What to Expect When You’re Divorcing: Trial

Trial is the moment everyone has been waiting for…the end of the divorce.   After years of planning, negotiating and conflict, this is the day that you have been preparing for since the idea of the divorce began.

Trial preparation takes organization, strategy and legal fees.  Depending on the extent of the open issues, trial preparation usually starts weeks before your first day of trial.  At the trial each side presents to the Judge the evidence that you have been gathering in support of your argument, including testimony from witnesses and identification of documents from both sides which are admitted into evidence.  Both before and during the trial the two attorneys can “stipulate” to the admission of documents which they agree upon.  Stipulations expedite the trial process but are not guaranteed.

At trial the attorneys give opening statements, witnesses are called by the Plaintiff first, then the Defendant. Each witness provides “direct examination” and suffers through “cross-examination.”   Witnesses are used as the vehicle to introduce and explain documents relevant to the case.  After all witnesses are called the attorneys give closing arguments summarizing their positions.   After hearing, and examination of the evidence, the Judge will enter a written decision, called a Judgment.   It can take months to get the judge’s written decision.  Your patience during this time will be tested.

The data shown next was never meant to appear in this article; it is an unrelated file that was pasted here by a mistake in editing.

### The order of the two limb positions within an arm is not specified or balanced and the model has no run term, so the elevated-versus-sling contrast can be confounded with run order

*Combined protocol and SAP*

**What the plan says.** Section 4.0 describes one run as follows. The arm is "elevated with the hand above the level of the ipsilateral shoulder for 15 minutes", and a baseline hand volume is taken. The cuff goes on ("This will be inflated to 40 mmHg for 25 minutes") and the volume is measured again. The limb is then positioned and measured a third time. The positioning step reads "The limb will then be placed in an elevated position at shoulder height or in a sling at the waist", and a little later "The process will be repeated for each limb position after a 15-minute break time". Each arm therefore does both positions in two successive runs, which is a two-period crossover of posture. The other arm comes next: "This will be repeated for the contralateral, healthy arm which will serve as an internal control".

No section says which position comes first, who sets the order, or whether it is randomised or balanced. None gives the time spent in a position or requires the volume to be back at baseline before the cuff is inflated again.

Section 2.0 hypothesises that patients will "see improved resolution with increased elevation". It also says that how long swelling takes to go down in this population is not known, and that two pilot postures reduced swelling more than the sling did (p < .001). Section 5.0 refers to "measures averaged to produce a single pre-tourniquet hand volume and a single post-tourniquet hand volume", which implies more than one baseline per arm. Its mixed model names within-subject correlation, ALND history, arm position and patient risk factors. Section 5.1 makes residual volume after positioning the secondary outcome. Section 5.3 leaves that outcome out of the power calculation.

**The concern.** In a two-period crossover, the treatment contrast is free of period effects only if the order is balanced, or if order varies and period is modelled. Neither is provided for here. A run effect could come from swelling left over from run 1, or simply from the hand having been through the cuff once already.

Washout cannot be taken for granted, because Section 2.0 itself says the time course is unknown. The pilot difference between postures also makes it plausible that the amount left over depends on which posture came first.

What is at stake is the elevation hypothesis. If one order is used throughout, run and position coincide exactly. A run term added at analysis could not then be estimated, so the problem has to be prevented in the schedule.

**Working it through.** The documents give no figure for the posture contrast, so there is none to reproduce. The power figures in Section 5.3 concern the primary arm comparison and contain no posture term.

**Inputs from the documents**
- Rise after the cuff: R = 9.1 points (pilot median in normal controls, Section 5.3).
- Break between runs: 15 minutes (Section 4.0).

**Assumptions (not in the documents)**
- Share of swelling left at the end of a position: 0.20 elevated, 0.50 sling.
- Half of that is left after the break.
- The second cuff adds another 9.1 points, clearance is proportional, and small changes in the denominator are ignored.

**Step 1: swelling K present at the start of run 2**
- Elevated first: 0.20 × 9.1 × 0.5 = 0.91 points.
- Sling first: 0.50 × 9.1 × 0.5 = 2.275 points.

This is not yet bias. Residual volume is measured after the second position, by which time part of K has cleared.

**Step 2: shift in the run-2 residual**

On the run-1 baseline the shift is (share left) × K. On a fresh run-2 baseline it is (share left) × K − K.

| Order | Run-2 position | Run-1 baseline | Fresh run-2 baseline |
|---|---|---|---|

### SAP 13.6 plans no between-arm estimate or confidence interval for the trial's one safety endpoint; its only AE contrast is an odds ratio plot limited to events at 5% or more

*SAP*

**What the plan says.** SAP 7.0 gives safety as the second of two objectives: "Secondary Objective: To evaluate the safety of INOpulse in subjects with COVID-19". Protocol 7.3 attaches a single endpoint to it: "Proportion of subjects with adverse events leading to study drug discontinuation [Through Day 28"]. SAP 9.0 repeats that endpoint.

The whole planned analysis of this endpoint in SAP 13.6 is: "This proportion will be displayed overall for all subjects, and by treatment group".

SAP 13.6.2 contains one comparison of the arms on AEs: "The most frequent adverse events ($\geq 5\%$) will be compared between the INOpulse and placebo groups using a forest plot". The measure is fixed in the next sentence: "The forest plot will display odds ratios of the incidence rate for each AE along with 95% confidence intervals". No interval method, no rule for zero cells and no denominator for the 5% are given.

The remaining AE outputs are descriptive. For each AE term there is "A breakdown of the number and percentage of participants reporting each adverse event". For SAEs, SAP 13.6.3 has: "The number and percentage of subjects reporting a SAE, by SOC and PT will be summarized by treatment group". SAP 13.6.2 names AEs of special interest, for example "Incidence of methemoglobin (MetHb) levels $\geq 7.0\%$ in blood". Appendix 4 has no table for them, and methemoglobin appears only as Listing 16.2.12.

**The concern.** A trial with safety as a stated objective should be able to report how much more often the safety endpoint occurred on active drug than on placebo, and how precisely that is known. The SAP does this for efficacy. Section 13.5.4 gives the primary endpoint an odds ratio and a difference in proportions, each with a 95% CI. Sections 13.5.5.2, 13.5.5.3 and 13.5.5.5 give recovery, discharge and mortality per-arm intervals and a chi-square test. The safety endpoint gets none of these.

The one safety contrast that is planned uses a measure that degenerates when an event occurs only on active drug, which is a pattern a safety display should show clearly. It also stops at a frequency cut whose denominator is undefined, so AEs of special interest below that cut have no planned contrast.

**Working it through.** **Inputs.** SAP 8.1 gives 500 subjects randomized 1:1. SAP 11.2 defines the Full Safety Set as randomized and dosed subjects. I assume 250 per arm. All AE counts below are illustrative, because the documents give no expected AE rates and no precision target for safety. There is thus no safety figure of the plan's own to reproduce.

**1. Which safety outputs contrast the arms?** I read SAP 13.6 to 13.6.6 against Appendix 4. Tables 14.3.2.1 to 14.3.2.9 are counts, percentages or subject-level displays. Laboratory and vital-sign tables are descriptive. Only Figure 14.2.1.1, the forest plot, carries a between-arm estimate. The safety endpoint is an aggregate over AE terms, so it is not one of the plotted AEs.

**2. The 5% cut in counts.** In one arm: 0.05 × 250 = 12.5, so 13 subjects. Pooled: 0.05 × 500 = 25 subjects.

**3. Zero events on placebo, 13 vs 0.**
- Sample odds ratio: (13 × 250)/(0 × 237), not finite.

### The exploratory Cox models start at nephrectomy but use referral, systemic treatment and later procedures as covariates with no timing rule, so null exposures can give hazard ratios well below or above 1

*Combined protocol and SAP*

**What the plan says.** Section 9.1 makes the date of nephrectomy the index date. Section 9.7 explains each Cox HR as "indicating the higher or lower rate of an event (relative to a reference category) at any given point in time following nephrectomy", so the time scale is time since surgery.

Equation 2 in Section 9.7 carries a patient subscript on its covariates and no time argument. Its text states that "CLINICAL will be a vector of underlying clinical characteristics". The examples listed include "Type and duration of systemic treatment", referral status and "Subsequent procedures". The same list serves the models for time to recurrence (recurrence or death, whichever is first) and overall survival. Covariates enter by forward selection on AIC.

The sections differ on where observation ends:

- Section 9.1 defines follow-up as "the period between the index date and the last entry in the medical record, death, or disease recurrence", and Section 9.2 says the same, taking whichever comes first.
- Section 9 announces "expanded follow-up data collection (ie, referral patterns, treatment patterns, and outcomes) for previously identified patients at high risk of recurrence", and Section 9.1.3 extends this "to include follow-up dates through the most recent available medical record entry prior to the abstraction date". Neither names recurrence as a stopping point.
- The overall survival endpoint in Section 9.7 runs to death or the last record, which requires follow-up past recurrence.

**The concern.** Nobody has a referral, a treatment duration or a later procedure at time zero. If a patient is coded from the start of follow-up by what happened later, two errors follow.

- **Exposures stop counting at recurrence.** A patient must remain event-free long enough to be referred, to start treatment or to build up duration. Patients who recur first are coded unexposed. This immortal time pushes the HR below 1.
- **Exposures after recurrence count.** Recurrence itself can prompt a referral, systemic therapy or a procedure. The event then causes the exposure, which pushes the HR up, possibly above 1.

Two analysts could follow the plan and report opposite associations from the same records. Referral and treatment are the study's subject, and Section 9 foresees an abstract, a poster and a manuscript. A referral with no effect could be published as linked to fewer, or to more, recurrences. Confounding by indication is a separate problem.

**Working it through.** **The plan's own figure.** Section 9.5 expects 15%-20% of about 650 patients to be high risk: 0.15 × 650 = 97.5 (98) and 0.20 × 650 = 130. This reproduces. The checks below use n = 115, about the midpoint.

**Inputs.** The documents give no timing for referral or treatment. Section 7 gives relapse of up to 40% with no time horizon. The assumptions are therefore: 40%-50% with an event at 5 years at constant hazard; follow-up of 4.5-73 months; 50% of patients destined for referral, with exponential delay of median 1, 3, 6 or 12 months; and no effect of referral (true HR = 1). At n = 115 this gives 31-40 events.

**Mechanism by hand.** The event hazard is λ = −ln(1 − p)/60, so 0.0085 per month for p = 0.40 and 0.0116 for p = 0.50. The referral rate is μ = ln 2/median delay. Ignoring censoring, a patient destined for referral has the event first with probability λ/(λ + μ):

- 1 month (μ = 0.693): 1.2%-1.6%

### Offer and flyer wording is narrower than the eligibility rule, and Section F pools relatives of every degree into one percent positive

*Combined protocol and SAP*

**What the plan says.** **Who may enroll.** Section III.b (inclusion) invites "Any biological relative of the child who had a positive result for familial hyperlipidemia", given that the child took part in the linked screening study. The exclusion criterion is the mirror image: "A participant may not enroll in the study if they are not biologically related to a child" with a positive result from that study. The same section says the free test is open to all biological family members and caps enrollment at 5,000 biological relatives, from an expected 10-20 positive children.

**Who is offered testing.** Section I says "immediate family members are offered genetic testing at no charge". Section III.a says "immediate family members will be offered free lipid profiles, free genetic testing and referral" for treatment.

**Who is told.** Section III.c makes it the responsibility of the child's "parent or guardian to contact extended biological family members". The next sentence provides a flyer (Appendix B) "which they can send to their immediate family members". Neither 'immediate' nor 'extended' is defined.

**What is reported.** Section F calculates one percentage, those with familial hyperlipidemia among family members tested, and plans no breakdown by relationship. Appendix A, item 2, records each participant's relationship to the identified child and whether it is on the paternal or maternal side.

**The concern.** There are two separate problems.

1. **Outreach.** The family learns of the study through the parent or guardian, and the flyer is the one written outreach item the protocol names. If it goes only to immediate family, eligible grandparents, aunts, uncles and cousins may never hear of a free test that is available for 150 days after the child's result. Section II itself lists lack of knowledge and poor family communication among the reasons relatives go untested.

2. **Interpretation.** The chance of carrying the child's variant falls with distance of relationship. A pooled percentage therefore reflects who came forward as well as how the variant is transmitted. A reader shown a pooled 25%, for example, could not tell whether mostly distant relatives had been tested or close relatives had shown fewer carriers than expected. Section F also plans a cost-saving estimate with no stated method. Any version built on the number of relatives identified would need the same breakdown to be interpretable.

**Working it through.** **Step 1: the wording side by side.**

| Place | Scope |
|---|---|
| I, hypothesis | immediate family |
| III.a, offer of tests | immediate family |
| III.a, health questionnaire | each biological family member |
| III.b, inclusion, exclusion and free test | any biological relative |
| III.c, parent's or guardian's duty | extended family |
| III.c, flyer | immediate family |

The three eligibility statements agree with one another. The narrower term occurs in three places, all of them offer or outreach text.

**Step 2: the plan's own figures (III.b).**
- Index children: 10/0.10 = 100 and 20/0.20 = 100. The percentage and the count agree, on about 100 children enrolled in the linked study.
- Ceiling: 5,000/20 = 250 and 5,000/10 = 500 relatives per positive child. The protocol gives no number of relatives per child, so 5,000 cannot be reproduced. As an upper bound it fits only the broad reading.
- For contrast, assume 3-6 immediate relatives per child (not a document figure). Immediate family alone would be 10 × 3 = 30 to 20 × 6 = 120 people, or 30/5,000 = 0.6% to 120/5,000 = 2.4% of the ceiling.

Always remember that the only time it is too late to settle is when the Judge has issued a written   decision.  If there is an agreement on ALL of the issues at any time, including after trial has begun, the judge’s decision can be avoided, and YOUR written agreement of the issues will prevail instead as a final judgment and resolution of your divorce.

 

 

 

Advertisements

Leave a Reply

Fill in your details below or click an icon to log in:

WordPress.com Logo

You are commenting using your WordPress.com account. Log Out / Change )

Twitter picture

You are commenting using your Twitter account. Log Out / Change )

Facebook photo

You are commenting using your Facebook account. Log Out / Change )

Google+ photo

You are commenting using your Google+ account. Log Out / Change )

Connecting to %s